AS politicians attempt to chart a new post-Brexit direction for the UK, could the “Anglosphere” be a way ahead?
This concept of political and economic union between the main English-speaking nations – Britain, the USA, Canada, Australia and New Zealand – has its origins in the British Empire and has been revived by some Brexiteers and Prime Minister Theresa May’s promotion of “Global Britain”.
A prestigious British Academy conference was recently co-convened by the University of Huddersfield’s Dr Andrew Mycock to analyse the history of the Anglosphere and debate its political, economic and cultural relevance to the modern post-Brexit world.
The conference took place in London at the headquarters of the British Academy, the UK’s national body for the humanities and social sciences. It was one of a series taking place at the exclusive venue that brings together leading global scholars.
It featured experts from 12 universities in the UK, Australia, New Zealand, Canada, the United States and Europe, plus guests that included the Australian Deputy High Commissioner in the UK, Matt Anderson, who provided an opening address.
Dr Mycock – who is Reader in Politics at Huddersfield – collaborated with two long-term associates, the University of Cambridge’s Professor Michael Kenny and Dr Ben Wellings of Monash University in Australia, to mount the two-day event titled The Anglosphere and its Others: The ‘English-speaking Peoples’ in a Changing World Order.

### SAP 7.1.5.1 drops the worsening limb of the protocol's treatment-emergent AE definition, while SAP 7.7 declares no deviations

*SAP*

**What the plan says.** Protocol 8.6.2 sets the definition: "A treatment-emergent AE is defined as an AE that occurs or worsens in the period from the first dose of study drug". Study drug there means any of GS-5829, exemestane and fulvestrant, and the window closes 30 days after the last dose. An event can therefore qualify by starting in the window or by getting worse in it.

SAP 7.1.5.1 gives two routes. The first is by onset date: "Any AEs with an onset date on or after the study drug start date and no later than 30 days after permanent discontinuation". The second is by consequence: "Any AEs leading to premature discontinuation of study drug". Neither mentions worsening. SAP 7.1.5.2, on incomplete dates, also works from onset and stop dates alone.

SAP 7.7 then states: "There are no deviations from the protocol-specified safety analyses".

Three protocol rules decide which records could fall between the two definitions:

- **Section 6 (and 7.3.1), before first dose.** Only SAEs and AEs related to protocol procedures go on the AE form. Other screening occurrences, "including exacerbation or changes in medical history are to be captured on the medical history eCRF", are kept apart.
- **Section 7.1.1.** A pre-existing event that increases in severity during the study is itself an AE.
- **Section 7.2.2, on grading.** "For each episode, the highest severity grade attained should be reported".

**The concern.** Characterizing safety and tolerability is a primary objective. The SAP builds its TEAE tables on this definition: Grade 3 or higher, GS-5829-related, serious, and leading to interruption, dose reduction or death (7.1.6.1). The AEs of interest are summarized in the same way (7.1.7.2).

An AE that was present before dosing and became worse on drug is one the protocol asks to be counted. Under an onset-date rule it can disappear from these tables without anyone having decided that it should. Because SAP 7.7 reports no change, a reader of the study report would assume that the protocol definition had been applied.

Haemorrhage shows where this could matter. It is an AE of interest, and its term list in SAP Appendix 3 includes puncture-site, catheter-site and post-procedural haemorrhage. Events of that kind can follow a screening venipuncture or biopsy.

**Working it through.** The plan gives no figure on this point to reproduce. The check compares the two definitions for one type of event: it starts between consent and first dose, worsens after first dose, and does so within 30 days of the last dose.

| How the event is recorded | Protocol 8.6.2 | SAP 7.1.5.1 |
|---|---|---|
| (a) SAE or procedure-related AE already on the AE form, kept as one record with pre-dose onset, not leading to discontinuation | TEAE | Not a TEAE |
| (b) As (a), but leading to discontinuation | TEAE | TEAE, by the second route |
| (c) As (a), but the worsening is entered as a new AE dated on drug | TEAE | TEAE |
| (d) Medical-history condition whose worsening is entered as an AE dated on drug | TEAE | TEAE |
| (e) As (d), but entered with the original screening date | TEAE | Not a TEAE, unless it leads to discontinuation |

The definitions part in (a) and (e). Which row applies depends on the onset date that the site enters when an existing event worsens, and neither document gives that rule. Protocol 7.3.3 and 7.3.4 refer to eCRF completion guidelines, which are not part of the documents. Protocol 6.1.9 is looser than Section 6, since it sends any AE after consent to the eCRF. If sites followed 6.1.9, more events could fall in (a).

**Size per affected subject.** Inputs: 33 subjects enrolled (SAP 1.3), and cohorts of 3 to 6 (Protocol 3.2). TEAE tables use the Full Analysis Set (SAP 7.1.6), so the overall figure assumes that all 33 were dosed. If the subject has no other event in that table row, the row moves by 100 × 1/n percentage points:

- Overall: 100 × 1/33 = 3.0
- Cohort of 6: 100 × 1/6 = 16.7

It is very easy to dismiss the concept of the Anglosphere, but it clearly has appeal and potency for some...
Dr Andrew Mycock
“It is very easy to dismiss the concept of the Anglosphere,” noted Dr Mycock, “as it lacks many of the formal political and economic institutions and structures we associate with membership of the European Union.”
“But it clearly has appeal and potency for some,” he continued. “It has captured the imagination of certain groups of policymakers – particularly in terms of intelligence and military policy networks – and advocates argue there is an Anglospheric view of international relations which is clearly different to that of mainland Europe.”
Papers at the conference included Dr Mycock’s Brexit, the Anglosphere and the emergence of ‘Global Britain’. His University of Huddersfield colleague Professor Wendy Webster discussed language and speech in the Anglosphere.
Other topics analysed by experts at the conference included the Anglosphere and cricket; the Anglosphere in post-war British politics; Winston Churchill, the English-speaking peoples and a United States of Europe; and the Anglosphere and the end of Empire. A final discussion session brought together leading public figures to discuss Anglosphere politics in a changing world order.
An edited volume of the proceedings of the conference is due to be published by the Oxford University Press in 2018 and the conference attracted the interest of prominent political commentators, including Guardian columnist Martin Kettle, whose article concluded that “the myth of the Anglosphere alternative needs nailing”.
Dr Mycock said that an aim of the event was to establish an international network of leading scholars from a broad range of disciplines to explore how the Anglosphere is understood across Anglophone states.
This network is now taking shape. There are plans for a follow-up event in other Anglosphere countries and a panel comprising of some of the British Academy conference participants will be held at the Australian Political Studies Association’s conference in Melbourne in September. In that same month, Dr Mycock will also give a lecture in New Zealand.